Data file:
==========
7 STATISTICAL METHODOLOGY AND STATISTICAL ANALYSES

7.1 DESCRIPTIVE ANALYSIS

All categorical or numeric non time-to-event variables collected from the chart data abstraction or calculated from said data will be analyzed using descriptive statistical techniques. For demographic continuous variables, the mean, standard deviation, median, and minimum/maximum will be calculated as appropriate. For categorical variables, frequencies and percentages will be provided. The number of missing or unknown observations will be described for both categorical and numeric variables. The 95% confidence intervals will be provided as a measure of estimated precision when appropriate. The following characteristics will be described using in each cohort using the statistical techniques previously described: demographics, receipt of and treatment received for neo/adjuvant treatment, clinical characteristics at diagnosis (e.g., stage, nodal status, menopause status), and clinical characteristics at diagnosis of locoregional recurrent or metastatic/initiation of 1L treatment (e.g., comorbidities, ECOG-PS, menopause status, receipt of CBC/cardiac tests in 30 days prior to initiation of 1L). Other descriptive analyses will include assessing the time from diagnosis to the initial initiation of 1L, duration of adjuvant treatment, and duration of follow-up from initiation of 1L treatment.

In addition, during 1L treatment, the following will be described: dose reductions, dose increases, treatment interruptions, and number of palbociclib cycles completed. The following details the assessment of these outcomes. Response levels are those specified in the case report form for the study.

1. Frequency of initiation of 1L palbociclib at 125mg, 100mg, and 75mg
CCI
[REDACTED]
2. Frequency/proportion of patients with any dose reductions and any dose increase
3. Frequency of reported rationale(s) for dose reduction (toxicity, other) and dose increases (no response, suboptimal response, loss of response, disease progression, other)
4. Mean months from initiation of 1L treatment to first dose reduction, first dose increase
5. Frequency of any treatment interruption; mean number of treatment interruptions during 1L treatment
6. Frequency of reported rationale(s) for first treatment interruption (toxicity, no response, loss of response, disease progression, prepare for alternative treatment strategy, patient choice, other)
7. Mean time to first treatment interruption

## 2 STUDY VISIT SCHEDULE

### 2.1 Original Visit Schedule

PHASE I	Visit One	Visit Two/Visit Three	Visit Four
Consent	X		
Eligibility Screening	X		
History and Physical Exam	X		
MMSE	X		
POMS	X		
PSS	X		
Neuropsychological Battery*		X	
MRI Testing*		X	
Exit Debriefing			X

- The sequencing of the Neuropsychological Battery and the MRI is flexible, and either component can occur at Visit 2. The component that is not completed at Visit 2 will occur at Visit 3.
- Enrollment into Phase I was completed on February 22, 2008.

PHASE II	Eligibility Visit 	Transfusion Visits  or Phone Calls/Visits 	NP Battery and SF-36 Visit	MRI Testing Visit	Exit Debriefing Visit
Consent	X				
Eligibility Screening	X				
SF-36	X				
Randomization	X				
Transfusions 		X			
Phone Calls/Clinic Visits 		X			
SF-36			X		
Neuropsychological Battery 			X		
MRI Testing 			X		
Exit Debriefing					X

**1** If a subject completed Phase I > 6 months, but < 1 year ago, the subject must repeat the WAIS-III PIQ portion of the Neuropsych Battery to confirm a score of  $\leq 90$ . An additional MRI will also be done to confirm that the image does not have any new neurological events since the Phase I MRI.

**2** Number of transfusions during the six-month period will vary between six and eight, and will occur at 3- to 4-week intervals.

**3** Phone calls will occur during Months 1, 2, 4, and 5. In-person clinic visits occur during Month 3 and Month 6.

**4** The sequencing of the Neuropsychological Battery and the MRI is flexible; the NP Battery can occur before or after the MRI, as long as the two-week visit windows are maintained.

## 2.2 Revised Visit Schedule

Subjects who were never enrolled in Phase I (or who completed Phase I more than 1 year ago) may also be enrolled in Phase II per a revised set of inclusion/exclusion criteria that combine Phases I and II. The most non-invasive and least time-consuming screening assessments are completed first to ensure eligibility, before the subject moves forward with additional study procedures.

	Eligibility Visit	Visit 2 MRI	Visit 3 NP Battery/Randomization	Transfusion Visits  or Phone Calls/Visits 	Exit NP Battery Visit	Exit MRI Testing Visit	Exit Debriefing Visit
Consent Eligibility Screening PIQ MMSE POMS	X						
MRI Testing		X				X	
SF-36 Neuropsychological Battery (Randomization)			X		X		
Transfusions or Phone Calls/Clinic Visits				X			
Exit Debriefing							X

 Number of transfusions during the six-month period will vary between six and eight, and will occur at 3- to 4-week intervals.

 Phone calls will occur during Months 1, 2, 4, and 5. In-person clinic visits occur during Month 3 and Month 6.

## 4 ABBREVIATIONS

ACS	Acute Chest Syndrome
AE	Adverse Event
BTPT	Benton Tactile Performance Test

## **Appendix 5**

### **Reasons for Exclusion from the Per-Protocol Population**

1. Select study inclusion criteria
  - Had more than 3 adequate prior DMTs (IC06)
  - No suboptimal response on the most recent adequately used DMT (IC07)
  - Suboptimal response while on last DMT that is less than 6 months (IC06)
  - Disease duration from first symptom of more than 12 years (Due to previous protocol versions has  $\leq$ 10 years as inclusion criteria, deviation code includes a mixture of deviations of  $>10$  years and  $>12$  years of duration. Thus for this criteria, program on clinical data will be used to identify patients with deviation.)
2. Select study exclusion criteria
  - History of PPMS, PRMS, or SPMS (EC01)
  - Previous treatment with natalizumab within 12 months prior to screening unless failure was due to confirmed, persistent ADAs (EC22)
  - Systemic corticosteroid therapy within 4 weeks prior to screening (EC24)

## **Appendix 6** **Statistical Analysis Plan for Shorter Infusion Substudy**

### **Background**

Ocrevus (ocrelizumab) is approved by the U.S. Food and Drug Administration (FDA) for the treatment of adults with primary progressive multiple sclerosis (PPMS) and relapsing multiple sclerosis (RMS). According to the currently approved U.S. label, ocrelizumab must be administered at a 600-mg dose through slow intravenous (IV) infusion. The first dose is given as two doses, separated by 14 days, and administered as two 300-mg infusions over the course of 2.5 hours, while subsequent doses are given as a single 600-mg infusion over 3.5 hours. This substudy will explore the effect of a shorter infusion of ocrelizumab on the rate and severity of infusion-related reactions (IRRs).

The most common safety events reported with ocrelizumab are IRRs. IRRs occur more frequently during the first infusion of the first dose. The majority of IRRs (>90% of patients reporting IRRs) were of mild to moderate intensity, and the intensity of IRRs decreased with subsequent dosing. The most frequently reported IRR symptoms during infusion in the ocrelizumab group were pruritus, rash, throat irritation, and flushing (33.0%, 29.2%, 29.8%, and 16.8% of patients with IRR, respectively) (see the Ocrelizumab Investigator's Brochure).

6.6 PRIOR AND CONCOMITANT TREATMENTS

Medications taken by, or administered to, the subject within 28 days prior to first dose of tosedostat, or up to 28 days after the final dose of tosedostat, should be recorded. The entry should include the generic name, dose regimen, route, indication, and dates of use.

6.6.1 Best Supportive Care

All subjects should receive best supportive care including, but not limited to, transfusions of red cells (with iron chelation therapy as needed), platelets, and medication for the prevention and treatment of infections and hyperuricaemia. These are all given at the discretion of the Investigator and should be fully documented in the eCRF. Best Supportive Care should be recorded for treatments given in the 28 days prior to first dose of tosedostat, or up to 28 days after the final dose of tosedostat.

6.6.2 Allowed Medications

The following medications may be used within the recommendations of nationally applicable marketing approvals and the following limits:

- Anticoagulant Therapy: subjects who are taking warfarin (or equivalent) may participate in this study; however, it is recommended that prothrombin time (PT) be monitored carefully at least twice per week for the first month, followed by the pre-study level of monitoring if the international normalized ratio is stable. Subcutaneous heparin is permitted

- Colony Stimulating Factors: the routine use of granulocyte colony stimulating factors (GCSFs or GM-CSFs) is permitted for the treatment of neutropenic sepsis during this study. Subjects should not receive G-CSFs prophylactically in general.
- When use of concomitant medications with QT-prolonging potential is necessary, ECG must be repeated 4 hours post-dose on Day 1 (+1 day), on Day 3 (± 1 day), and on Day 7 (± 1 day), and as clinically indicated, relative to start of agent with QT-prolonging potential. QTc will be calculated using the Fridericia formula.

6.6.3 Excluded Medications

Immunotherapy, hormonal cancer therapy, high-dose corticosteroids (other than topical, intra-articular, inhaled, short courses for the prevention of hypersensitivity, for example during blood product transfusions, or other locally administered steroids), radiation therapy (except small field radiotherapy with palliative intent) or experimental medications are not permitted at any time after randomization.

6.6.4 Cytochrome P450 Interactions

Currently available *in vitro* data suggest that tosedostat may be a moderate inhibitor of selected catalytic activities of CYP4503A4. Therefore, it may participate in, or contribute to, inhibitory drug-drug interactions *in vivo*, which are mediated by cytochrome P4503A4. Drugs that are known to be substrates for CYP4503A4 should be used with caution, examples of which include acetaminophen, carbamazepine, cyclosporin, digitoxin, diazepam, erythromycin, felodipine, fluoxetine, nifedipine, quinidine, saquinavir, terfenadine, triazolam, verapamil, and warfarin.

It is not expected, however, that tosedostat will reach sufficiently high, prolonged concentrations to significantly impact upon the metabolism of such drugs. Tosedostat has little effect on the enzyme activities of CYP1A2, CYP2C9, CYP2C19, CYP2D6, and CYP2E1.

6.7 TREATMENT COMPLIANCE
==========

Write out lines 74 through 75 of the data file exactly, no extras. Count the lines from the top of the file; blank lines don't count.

6.6.1 Best Supportive Care

All subjects should receive best supportive care including, but not limited to, transfusions of red cells (with iron chelation therapy as needed), platelets, and medication for the prevention and treatment of infections and hyperuricaemia. These are all given at the discretion of the Investigator and should be fully documented in the eCRF. Best Supportive Care should be recorded for treatments given in the 28 days prior to first dose of tosedostat, or up to 28 days after the final dose of tosedostat.